return bytes.Split(packed, sep)
}

And, indeed, this will work fine for null, true, false and strings. Because, for these types, their encoded tagged value can never contain any 00 bytes. Calling unpackTuple on one of our rows above might give us unpacked = ["a.food", "apple", "doc1"] and we know unpacked[2] will always give us the doc ID.

Numbers, however, are different. To understand why, here’s the encoding of {"a": 12} in our index, and what happens if we call unpackTuple on it:

// encode:
// path  = "a"
// value = 12
// id = doc1
[]byte{
	0x61,                                     // a
	0x0,                                      // null separator
	0x2b,                                     // JSONTagNumber
	0xc0, 0x28, 0x0, 0x0, 0x0, 0x0, 0x0, 0x0, // float64 12
	0x0,                                      // null separator
	0x64, 0x6f, 0x62, 0x31                    // doc1
	
}

unpackTuple(key12) = []byte{
	[]byte{0x61}                   // a
	[]byte{0x2b, 0xc0, 0x28}       // first three bytes of our number
	[]byte{}                       // oops! 
	[]byte{}                       //     lots
	[]byte{}                       //        of
	[]byte{}                       //         empty
	[]byte{}                       //             slices!
	[]byte{0x64, 0x6f, 0x62, 0x31} // doc1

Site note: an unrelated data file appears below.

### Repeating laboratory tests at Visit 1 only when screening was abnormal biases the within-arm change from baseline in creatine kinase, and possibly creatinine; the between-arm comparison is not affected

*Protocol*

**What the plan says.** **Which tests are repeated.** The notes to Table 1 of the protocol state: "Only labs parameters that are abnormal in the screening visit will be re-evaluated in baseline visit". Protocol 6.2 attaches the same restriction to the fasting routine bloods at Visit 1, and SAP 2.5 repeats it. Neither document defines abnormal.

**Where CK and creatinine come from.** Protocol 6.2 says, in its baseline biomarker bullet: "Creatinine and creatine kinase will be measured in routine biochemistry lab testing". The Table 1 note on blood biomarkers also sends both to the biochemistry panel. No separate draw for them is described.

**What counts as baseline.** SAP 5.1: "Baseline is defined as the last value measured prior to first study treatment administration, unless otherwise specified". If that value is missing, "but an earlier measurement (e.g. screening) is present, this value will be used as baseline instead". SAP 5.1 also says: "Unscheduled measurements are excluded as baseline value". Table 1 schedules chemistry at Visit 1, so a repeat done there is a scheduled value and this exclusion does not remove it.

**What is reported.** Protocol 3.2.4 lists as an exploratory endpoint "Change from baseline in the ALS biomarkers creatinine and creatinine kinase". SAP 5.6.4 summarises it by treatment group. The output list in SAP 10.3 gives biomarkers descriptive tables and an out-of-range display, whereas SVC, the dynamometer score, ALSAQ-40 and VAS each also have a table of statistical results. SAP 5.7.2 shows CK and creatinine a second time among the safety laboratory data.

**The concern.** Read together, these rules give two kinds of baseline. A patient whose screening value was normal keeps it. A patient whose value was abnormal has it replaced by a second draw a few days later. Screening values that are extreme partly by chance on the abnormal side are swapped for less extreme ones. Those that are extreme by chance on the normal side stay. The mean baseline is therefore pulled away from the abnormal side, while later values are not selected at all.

}

That is, we get a ton of empty slices from “between” each of those 00 bytes in the number’s encoded representation.

Now, we could say, well, the doc ID is the last item, screw the fact we’ve got a weird blob of stuff in the middle. But, in the end, that’s probably going to turn around and bite us sometime with some weird bug. And, let’s be honest, it basically feels like a messy hack, and we’re not those people — at least not right now 😬 — are we?

So instead, let’s figure out how to reliably decode this new key format into its components — the path, tagged value and document ID.

Recalling the fact that during query we only need to extract the document ID, one useful simplification to our decoding code is that we just need to be able to accurately skip over the path and the encoded value. We know that the next component will be the document ID. (If we later pack in another component, we can null-separate the doc ID and this new component). In case we need them for debugging, we’ll extract the path and values as we go, rather than silently dropping them.

Therefore, in our decoding method we’ll:

  1. Extract the path by pulling everything to the first 00 we find.